Having the right mattress is a fabulous start, but here comes the even trickier part: actually getting your kids to sleep. Try out our top tips to help little ones get the rest they need:

  • Encourage an active lifestyle: Studies show that increased physical activity during the day can lead to better sleep, as well as better health. Riding bikes or playing ball are fun after-school activities.
  • Avoid stimulants: Children are sensitive to the energy-boosting effects of caffeine and sugar, so it’s best to limit or completely avoid those treats in the late afternoon and evening.
  • Create a “wind-down” period: It’s hard to fall asleep right away. By reserving an hour before bed to relax, you’re conditioning the mind to prepare for sleep. Since blue lights found in electronic devices are known for disturbing melatonin production, the hormone that promotes sleep, it’s best to stay free of them during this wind-down period. Bath time and reading are great calming activities.
  • Try out color psychology: Cooler colors have a calming effect on the human psyche, so  hues like ultra-violet and soft green can help create a tranquil vibe in the bedroom while still being fun and playful.
  • Set the ambiance: Make the room comfortable by keeping it cool and dark—if your child prefers a nightlight, opt for a red bulb in lieu of harsh blue light. And while traditionally, silence is golden, some children might benefit from a white noise machine or soothing nature sounds to lull them straight to sleep.
  • Make it comforting: To truly rein in that serene energy, make sure that your kid’s sleep environment is inviting. Top off the bed with irresistibly cozy bedding and plush pillows.
  • Stay consistent: Most importantly, sticking to a regular routine will keep your children on a natural sleep schedule. Whether following one of our tips, or all of them, it’s consistency that will have the greatest effect.

How to Solve Common Sleep Problems

Two of the most common sleep issues children encounter are nightmares and insomnia. It can be difficult watching your child struggle with what should be a peaceful, rejuvenating time, but thankfully there are lots of ways to help alleviate these problems.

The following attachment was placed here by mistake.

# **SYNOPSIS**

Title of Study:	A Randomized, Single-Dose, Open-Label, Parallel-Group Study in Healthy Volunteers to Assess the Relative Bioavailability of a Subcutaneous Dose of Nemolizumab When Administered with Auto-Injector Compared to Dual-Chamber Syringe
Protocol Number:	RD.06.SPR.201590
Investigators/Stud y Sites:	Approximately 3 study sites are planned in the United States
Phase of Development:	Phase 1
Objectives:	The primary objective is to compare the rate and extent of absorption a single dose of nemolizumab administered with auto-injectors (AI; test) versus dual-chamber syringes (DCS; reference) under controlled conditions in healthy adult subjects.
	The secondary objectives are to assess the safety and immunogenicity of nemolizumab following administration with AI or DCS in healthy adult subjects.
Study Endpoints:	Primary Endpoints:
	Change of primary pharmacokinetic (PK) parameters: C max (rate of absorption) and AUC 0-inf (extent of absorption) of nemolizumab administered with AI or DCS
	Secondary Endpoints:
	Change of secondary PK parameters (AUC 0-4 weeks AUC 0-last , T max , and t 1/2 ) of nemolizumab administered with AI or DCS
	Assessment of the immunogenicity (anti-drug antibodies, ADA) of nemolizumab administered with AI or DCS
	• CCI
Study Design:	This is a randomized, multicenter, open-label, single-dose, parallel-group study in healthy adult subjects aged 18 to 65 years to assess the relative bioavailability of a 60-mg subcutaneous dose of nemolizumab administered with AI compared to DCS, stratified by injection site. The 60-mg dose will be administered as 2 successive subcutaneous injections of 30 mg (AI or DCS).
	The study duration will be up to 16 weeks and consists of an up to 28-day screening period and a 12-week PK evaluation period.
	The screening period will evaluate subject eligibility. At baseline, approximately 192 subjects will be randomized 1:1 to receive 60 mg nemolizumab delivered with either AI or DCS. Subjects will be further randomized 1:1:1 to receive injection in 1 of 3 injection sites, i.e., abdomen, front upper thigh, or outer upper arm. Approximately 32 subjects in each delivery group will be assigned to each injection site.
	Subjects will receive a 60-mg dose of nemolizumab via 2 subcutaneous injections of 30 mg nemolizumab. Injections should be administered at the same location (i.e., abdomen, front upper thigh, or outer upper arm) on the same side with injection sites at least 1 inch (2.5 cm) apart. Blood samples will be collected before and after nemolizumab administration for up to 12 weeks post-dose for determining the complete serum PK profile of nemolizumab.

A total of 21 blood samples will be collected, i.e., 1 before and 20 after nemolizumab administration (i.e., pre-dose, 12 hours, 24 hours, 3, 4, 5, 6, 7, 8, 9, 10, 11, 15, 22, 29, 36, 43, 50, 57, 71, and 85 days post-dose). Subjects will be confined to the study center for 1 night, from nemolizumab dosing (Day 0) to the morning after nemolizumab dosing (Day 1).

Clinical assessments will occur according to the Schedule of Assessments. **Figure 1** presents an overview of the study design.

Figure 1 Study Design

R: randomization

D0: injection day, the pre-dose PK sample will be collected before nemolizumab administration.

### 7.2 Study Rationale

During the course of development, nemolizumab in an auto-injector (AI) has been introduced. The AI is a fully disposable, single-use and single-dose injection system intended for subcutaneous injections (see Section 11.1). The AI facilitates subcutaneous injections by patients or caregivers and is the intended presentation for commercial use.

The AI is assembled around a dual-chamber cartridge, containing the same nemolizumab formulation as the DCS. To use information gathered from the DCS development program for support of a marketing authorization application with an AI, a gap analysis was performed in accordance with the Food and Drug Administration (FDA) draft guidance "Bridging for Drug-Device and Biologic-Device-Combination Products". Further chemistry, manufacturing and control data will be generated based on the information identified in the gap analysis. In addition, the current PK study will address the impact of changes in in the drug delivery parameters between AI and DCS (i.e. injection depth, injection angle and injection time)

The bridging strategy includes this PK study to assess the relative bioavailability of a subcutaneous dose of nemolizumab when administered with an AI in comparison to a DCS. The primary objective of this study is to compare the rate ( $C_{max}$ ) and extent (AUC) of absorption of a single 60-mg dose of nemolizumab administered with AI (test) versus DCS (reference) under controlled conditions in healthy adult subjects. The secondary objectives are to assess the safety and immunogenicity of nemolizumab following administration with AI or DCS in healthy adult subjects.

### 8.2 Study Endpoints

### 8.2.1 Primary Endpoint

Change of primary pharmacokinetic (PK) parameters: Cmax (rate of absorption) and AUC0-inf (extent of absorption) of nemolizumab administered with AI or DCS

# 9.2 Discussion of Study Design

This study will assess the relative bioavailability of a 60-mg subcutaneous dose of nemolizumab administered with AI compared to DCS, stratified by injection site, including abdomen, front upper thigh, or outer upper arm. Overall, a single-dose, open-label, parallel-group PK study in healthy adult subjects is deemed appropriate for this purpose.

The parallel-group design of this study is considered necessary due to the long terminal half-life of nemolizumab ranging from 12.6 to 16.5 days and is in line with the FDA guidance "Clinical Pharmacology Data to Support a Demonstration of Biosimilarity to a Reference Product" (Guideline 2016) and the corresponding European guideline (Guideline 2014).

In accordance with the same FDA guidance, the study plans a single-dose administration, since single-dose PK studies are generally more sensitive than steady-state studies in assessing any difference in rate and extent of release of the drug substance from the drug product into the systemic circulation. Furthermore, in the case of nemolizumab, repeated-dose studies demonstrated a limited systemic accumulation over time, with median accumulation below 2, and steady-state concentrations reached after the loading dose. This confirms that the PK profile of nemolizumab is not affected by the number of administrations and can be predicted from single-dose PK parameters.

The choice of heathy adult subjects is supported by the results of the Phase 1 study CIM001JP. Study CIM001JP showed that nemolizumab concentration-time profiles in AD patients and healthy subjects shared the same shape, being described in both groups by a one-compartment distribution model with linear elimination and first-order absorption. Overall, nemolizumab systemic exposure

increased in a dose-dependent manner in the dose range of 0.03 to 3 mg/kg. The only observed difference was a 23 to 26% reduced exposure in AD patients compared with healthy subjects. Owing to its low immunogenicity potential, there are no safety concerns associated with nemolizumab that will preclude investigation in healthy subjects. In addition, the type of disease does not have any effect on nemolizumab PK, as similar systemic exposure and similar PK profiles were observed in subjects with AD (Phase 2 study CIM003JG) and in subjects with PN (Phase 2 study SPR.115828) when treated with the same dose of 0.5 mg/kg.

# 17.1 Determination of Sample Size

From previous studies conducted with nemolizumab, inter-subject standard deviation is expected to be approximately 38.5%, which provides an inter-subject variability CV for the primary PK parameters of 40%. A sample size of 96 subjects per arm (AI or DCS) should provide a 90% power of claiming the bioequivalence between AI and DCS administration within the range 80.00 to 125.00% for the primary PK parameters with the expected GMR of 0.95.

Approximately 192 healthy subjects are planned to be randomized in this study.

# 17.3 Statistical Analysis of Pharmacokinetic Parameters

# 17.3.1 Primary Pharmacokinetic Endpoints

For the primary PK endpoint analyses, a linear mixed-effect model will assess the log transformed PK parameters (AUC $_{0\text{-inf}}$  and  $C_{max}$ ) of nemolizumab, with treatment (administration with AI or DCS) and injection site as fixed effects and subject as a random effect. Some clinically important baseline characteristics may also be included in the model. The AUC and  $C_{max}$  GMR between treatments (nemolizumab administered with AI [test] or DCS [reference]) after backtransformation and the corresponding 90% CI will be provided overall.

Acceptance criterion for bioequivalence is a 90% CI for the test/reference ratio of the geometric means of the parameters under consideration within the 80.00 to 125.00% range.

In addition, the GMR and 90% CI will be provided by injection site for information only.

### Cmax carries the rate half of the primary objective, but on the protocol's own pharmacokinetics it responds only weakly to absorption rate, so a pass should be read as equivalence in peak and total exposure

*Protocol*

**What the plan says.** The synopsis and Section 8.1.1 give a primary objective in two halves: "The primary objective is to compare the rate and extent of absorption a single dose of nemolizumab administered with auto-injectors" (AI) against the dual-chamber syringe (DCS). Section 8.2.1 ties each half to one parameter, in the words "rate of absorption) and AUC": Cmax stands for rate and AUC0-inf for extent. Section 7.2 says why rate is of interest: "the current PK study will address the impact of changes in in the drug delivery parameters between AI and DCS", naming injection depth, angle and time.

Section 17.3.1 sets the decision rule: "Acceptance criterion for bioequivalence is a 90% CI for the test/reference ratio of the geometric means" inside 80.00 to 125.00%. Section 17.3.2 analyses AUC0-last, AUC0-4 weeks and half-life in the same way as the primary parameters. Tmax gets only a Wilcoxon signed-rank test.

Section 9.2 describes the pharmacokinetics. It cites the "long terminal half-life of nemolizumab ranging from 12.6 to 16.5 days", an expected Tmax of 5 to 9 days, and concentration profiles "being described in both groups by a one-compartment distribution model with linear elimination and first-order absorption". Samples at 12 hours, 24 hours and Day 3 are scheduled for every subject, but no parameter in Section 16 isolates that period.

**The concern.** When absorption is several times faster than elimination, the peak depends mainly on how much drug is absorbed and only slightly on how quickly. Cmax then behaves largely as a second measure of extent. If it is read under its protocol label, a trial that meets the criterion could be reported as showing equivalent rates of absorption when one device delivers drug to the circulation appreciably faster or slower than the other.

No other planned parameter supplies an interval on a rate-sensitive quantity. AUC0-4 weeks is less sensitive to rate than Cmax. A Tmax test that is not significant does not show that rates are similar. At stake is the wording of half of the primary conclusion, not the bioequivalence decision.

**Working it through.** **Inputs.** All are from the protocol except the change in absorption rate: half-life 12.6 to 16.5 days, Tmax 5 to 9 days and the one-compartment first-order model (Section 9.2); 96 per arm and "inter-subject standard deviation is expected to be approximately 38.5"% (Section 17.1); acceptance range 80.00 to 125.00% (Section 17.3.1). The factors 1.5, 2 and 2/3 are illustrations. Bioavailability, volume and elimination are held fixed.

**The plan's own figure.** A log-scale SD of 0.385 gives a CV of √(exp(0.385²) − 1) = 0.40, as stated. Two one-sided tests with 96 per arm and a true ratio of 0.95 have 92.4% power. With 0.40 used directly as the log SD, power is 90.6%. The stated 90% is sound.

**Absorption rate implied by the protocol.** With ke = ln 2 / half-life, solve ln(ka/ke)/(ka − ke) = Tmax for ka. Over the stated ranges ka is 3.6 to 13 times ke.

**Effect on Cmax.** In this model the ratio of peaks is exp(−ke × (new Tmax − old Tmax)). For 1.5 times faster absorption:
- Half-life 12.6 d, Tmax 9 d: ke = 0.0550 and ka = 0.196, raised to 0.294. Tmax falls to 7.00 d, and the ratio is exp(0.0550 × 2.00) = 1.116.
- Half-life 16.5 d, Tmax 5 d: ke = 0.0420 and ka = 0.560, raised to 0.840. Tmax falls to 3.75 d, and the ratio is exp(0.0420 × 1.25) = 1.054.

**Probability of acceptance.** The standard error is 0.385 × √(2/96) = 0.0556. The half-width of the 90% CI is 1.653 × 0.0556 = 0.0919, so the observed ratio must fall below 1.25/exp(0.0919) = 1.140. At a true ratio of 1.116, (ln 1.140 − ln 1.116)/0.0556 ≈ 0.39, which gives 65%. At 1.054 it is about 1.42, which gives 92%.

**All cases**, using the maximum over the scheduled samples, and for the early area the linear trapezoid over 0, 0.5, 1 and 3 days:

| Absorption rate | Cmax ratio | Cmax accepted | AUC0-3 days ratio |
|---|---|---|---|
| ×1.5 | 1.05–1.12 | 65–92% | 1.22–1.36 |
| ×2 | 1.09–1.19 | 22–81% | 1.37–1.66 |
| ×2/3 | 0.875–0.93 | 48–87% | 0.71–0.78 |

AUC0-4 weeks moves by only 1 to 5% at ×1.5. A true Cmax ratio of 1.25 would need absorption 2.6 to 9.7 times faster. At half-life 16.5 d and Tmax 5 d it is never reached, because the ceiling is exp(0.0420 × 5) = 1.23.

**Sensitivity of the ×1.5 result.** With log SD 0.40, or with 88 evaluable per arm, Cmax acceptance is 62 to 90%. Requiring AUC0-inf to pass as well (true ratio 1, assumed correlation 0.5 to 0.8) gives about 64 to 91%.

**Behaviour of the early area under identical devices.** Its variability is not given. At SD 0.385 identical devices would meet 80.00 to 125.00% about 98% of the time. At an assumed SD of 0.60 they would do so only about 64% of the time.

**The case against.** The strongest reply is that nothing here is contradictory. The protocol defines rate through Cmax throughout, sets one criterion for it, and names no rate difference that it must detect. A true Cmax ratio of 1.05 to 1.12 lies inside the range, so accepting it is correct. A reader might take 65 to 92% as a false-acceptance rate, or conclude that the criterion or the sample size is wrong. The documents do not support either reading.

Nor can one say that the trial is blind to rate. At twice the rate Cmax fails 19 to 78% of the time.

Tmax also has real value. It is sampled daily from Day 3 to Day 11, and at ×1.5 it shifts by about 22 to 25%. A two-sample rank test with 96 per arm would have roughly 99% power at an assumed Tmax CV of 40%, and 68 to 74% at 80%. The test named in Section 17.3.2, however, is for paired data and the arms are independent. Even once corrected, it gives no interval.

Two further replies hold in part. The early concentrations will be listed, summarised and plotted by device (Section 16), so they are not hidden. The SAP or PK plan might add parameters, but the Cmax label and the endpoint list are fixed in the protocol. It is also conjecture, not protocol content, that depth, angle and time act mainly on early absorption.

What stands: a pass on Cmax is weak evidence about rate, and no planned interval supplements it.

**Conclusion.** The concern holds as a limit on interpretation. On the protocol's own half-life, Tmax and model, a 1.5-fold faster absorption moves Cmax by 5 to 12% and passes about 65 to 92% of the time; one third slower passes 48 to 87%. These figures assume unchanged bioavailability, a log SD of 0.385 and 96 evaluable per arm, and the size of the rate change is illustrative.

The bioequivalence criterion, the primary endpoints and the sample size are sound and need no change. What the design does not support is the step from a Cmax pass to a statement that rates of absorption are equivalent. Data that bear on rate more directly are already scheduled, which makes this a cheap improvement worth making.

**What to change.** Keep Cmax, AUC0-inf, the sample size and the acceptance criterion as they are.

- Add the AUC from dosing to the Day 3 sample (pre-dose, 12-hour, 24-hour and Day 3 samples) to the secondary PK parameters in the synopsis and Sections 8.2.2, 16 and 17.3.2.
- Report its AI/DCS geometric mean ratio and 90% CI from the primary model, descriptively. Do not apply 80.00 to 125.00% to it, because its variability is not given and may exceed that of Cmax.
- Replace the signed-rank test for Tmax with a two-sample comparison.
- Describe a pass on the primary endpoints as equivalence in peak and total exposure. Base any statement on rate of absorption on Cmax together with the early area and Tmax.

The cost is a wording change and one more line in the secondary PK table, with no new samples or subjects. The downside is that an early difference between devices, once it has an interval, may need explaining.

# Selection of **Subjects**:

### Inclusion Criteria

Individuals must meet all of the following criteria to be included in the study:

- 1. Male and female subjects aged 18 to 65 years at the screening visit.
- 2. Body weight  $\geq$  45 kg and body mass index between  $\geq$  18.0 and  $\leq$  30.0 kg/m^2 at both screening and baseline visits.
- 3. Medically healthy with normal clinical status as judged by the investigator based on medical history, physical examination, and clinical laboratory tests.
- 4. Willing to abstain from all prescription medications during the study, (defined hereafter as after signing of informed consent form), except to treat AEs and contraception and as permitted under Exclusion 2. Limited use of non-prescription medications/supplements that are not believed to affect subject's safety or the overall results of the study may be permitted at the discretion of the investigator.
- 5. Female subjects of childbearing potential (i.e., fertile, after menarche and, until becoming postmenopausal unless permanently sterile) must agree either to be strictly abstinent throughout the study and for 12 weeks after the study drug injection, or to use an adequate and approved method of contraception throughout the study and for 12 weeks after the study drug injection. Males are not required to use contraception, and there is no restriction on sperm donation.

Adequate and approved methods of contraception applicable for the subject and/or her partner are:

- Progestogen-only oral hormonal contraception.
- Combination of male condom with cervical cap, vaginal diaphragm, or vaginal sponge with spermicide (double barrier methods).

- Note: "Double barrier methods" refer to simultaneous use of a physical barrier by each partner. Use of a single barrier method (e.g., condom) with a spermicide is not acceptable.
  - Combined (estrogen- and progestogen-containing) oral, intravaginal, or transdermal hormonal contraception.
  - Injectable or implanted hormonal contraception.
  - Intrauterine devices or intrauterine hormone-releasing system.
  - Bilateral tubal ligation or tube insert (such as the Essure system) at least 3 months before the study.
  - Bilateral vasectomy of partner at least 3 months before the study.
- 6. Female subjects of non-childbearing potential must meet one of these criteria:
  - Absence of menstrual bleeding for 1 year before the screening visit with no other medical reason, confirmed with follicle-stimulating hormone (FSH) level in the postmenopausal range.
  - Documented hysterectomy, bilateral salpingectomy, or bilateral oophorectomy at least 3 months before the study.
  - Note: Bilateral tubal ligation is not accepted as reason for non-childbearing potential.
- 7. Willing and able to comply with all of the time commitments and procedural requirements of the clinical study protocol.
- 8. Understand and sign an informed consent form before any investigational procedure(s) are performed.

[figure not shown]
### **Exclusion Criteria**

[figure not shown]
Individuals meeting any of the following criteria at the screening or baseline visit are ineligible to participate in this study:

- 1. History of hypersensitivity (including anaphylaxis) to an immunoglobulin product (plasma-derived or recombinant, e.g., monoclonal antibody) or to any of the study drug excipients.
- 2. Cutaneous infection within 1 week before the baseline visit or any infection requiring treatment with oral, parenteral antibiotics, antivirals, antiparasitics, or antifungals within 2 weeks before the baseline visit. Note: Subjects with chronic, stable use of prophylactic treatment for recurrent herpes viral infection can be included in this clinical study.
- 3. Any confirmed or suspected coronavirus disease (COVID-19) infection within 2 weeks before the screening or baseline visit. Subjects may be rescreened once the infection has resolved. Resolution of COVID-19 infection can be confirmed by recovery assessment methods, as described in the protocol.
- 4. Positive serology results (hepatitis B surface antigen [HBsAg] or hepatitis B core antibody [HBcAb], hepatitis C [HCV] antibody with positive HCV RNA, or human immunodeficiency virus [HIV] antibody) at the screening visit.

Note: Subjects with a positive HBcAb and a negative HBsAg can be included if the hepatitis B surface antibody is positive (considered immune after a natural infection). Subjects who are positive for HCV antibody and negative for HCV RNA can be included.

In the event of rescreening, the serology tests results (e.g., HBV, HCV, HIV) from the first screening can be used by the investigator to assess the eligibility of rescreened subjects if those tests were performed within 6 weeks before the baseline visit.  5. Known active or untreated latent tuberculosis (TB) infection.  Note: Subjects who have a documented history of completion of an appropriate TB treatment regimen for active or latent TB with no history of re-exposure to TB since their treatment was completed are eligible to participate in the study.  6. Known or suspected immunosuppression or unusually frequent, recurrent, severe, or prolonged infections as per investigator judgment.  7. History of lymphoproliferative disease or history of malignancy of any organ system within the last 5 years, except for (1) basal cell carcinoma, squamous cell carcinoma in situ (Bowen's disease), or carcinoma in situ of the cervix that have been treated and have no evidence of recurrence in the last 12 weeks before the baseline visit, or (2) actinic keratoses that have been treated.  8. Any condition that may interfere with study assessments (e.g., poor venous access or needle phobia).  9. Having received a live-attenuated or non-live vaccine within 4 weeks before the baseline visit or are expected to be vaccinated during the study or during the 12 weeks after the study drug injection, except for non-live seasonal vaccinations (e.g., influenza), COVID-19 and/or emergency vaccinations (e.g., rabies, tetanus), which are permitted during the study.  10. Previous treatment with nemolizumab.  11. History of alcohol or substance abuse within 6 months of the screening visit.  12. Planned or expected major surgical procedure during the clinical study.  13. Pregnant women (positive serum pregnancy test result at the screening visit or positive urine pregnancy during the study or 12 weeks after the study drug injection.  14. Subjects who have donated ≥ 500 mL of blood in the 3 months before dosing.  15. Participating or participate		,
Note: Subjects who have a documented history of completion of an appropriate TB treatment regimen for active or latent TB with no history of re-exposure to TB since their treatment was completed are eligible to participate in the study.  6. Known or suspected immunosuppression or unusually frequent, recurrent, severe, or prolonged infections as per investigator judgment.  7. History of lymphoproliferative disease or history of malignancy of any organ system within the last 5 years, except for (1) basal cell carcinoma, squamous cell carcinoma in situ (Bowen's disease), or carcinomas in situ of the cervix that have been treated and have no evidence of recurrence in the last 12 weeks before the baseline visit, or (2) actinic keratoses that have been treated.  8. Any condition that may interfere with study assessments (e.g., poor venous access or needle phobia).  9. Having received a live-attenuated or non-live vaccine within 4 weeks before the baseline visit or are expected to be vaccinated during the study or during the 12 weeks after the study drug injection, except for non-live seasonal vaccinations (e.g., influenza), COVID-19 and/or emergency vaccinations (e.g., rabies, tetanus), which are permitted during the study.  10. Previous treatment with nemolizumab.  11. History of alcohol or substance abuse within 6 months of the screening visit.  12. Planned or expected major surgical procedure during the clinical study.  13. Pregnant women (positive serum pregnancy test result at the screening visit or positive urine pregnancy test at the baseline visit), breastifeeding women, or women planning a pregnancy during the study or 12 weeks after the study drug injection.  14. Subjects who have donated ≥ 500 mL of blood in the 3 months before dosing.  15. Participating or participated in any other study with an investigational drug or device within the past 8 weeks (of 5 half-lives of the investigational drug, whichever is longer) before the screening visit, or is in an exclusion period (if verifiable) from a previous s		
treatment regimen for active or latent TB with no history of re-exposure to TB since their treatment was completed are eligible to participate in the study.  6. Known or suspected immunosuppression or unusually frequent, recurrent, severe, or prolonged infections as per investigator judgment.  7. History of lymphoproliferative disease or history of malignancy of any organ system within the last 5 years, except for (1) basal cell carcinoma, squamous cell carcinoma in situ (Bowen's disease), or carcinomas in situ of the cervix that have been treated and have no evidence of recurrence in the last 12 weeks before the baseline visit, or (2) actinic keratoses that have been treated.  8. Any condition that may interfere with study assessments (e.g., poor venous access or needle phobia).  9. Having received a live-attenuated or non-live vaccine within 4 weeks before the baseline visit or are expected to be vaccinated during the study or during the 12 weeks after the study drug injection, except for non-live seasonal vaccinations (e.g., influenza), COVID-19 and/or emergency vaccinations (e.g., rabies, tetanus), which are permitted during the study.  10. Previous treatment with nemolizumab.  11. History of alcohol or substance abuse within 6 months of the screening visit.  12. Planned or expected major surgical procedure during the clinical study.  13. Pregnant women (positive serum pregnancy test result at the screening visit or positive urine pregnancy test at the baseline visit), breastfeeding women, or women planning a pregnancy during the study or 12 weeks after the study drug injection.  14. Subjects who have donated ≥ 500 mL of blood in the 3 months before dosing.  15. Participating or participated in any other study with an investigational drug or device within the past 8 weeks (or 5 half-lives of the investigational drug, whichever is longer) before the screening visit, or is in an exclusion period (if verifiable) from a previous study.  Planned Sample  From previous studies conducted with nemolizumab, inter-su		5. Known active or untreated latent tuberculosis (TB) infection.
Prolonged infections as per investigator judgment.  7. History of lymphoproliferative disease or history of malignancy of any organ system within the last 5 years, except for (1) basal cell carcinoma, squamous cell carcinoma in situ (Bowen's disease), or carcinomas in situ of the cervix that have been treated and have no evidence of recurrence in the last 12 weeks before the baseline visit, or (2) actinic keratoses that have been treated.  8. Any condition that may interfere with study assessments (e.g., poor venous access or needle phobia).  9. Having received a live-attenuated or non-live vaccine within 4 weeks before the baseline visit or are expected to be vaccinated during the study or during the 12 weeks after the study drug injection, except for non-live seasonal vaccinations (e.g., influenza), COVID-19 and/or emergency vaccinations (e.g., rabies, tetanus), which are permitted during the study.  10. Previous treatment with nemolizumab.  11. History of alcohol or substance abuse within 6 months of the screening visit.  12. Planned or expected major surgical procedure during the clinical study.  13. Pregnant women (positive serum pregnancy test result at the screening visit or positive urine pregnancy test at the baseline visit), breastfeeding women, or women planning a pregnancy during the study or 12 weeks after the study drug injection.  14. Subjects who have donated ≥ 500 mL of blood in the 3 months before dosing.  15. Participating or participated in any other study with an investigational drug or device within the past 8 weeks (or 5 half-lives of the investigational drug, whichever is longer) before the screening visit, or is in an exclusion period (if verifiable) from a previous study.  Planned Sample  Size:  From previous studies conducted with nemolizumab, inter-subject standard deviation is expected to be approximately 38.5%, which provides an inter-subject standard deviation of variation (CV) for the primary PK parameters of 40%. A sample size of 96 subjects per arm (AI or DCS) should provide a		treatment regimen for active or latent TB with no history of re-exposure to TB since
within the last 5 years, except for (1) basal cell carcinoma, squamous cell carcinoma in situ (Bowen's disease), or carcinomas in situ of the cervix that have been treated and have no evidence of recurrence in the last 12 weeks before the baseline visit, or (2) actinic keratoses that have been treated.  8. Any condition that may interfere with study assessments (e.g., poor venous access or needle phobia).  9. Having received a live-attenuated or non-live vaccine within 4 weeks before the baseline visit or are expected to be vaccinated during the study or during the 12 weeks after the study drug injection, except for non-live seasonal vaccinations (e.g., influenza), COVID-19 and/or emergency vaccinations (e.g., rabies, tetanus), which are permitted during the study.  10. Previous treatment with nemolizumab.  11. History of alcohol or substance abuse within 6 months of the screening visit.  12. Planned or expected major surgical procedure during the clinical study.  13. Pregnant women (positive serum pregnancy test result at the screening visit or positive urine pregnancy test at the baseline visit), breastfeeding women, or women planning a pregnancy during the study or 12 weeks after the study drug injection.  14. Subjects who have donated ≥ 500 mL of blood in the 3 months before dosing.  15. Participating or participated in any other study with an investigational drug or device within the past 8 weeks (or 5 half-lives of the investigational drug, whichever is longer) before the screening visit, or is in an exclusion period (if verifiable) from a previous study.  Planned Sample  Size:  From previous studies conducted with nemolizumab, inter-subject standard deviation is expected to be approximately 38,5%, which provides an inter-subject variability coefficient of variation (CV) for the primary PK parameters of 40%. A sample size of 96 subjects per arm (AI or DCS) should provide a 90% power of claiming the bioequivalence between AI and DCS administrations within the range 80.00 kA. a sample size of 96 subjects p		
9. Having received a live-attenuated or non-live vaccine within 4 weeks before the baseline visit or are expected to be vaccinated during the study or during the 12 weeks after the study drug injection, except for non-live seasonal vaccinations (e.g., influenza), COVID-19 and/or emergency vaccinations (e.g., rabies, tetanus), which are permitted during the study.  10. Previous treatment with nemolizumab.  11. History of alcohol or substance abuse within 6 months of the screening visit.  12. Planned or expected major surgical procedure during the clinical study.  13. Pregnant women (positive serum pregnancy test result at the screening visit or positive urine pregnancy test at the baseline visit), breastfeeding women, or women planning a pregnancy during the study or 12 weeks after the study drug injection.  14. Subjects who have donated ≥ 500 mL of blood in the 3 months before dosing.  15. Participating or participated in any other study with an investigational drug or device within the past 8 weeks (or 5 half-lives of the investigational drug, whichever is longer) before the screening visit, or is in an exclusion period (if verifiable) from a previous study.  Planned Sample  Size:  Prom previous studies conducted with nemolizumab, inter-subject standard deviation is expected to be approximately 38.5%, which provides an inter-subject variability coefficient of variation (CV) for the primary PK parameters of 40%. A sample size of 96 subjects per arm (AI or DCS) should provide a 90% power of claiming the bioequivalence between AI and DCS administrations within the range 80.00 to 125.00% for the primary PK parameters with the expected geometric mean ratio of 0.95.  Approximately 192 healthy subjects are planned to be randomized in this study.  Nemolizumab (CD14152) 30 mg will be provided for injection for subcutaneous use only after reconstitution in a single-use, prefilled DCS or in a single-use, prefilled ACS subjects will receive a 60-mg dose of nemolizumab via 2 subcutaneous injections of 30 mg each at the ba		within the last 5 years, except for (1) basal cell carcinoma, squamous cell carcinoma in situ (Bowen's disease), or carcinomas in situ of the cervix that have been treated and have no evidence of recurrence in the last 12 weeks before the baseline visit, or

Nightmares are very common, especially in young children. By following our sleep-friendly environment tips, you can instill a positive bedtime routine that makes your children happy and receptive to bed time. Sometimes giving your child a soothing object, like a favorite blanket, pillow or stuffed animal, can help them comfort themselves after a nightmare. Above all else, the best thing is to comfort your child while remaining positive.

There are also a few ways to combat insomnia. Most of the time, insomnia is triggered by stress or anxiety. By identifying the stressors in your child’s life (homework, friends, etc.), you may be able to help them work get to the core of the issue. If your child is old enough, rather than spending time on the phone or watching TV before bed, encourage them to journal. It’s a great stress-relieving activity as they wind-down before bed.

So, how did we do? We’d love to hear your own stories and tips about sleep health! Children’s sleep is so important, and one thing’s for sure—every child deserves the time to rest, rejuvenate and dream in the comfort of their own bed. It’s why Ashley has a mission of giving kids the gift of sleep with the program Hope to Dream. Portions of each mattress purchase go towards the program, and thanks to your help, we’ve donated over 50,000 mattresses to children in need.